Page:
When one thinks of 18th century terraced houses in the south-west one’s thoughts turn naturally to those in Bath. The most fashionable terrace of all was built on the Circus to make holidaying aristocrats feel that they were living in a palatial country house (see photo 1).

The concept of the terrace, or complete row of individual homes, was to make the whole more impressive and harmonious than the sum of the individual parts comprised in the development. The form was also adopted to make the best possible use of building land and to fulfil the requirements of the building regulations introduced after the Great Fire of London to limit the spread of house fires (which prior to the 18th century had previously struck Dorchester on at least three occasions).

Often, in Bath, London and elsewhere the developer designed and built the façade of the houses to ensure that the row or square respected their overall design and left the client to instruct their own builder or architect to complete the back and interior of their house as they pleased. Consequently, the rear facades making up a row often reveals a surprising lack of regularity even where there have been no subsequent alterations.

The only Georgian terrace in central Dorchester, Greenhill Cottages, is a fairly modest affair of five two-storey dwellings with attics, featuring rendered walls and hipped tiled roofs. Nevertheless, it is a very attractive feature of Fordington Green (see photo 2).

At the very beginning of Queen Victoria’s reign (1837-1901) two terraces were constructed in Dorchester: Alexandra Terrace in 1840, which is comprised of eight homes (see photo 3); and Salisbury Terrace, off Fordington Fields, in 1848 involving seven homes (see photo 4).

Alexandra Terrace’s plain rendered facade harks back to Regency designs and, apart from the rounded form to the tops of the windows, is difficult to distinguish from earlier examples in London or Bath. Salisbury Terrace is built in brick and represents a radical departure from its Regency predecessors in that the windows are rounded or arched, and the window openings are outlined by painted stone surrounds. On the corners and angles a contrasting colour of brick is alternated with the brick used throughout on the facades. The use of different coloured bricks to make geometric patterns on facades developed and became ever more popular as the 19th century progressed.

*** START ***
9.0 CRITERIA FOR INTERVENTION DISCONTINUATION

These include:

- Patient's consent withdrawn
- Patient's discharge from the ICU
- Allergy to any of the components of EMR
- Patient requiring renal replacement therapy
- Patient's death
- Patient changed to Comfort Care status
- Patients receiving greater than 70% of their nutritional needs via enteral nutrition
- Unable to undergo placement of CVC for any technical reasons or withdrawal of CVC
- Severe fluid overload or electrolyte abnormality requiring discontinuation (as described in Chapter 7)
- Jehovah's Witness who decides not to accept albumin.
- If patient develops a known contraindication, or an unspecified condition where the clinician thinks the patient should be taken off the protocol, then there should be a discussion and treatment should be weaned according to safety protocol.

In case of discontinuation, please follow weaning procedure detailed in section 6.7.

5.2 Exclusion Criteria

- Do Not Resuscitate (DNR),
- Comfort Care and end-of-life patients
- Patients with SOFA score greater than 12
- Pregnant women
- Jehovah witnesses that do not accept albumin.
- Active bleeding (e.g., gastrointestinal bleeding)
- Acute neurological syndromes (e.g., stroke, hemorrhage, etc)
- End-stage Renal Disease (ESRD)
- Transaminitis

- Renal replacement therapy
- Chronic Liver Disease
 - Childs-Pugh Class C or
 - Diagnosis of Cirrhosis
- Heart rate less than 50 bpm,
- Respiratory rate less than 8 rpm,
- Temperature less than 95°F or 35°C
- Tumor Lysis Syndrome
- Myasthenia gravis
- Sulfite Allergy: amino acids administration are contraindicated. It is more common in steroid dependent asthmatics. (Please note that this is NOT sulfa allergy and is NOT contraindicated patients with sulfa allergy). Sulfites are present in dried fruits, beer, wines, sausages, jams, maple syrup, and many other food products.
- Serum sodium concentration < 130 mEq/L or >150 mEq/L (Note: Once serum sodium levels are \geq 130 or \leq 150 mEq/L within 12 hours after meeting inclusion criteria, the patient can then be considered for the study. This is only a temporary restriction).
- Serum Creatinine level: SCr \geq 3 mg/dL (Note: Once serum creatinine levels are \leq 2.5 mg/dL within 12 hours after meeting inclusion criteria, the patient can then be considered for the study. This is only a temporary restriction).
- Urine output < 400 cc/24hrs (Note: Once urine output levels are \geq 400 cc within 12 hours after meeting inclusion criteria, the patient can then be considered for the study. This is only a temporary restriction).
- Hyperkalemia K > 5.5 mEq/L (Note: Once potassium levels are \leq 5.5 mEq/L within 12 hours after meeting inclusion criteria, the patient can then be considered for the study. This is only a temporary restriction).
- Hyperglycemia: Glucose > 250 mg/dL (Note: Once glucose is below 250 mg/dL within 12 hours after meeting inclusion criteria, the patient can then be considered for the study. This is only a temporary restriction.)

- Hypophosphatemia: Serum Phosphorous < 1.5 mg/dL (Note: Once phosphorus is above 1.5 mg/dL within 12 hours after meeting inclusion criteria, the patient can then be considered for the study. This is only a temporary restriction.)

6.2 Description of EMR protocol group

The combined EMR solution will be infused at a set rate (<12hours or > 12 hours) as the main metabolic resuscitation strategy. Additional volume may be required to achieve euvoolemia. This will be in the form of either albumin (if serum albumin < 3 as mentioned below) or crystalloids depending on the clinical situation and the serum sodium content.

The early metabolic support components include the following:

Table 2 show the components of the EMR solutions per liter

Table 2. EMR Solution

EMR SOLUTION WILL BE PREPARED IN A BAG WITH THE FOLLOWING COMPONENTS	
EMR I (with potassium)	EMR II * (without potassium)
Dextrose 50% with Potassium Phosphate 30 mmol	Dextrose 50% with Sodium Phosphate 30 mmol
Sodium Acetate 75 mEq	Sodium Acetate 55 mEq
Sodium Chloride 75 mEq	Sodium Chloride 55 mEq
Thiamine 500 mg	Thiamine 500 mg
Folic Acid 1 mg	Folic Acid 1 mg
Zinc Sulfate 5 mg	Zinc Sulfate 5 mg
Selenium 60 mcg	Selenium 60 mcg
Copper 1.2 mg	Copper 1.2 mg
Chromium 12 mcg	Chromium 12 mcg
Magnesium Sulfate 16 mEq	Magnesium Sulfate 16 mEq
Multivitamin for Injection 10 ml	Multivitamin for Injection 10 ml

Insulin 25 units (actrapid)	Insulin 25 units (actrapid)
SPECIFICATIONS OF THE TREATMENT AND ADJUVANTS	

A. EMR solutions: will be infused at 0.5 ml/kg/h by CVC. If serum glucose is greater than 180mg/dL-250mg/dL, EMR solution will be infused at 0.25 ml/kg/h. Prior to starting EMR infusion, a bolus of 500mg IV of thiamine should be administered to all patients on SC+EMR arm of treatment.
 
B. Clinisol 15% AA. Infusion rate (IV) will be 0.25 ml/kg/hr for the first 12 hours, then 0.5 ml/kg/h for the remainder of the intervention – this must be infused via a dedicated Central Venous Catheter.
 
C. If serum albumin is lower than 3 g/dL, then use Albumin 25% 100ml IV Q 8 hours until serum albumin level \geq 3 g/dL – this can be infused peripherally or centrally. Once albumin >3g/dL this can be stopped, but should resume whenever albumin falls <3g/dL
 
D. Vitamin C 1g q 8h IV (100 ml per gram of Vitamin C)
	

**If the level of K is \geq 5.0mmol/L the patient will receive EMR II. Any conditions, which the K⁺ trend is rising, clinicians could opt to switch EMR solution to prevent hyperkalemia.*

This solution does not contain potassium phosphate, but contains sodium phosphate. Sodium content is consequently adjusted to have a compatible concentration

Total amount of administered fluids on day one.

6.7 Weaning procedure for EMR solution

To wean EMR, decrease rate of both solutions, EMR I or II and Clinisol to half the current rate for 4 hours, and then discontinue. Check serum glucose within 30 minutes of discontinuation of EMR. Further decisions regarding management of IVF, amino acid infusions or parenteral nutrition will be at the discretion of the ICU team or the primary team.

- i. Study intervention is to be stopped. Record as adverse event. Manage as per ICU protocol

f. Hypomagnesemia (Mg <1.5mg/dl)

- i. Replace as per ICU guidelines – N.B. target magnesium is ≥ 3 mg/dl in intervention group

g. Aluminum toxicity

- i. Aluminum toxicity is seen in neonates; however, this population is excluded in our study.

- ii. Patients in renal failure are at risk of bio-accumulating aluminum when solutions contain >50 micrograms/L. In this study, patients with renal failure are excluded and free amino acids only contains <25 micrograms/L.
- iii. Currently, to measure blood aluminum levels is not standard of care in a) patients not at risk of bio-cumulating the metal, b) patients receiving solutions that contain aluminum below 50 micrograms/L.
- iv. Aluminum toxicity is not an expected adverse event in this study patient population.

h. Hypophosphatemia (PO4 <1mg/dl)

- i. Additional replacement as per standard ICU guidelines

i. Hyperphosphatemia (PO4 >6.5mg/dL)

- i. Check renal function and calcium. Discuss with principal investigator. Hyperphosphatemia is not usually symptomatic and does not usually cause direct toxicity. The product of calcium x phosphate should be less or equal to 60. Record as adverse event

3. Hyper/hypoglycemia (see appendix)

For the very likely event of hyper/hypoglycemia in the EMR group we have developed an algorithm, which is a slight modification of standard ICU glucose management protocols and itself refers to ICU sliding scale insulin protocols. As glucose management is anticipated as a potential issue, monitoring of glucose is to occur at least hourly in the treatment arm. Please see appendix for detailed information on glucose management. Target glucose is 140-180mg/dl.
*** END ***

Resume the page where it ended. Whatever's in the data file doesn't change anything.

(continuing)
A great number of workmen’s cottages were constructed in terraces in Dorchester and Fordington from the 1850s onwards, both to replace slums demolished in Fordington and to house workers attracted to new industries such as textile mills (unfortunately short lived because of competition from the north), foundries, producers of agricultural machinery, breweries and the railways. Building in terraces not only ensured tidy attractive facades but also saved on building costs. A very good example is Victoria Buildings which faces Salisbury Fields (see photo 5). It contains nine modest homes and was built, of brown brick with red brick detailing, in the last ten years of the 19th century. It was back-to-back with a similar row facing onto the raised pavement on Fordington Hill.

A second example with similar brickwork, but with the addition of bow windows, is the terrace facing the railway line on the eastern end of Monmouth Road (see photo 6). This row, appropriately called Railway Terrace was built at the very end of the 19th century by the Pope brewing family, and comprises some thirty artisan’s dwellings, split into two blocks, and originally culminated on its western end with a bakery (called ‘Bishops Bakery’ in the 1970s). It was subsequently transformed into a public house, the Baker’s Arms.

There are two examples of early 20th century terraces either side of the Bridport Road and further terraces in Wollaston Road and the eastern end of Durngate Street.

The fashion for terraces died out after the last war but for the past twenty five years it has been marking a revival and has been used successfully in the Duchy’s development in Poundbury to create attractive rows and squares. But that is a story for another day!

Ian Gosling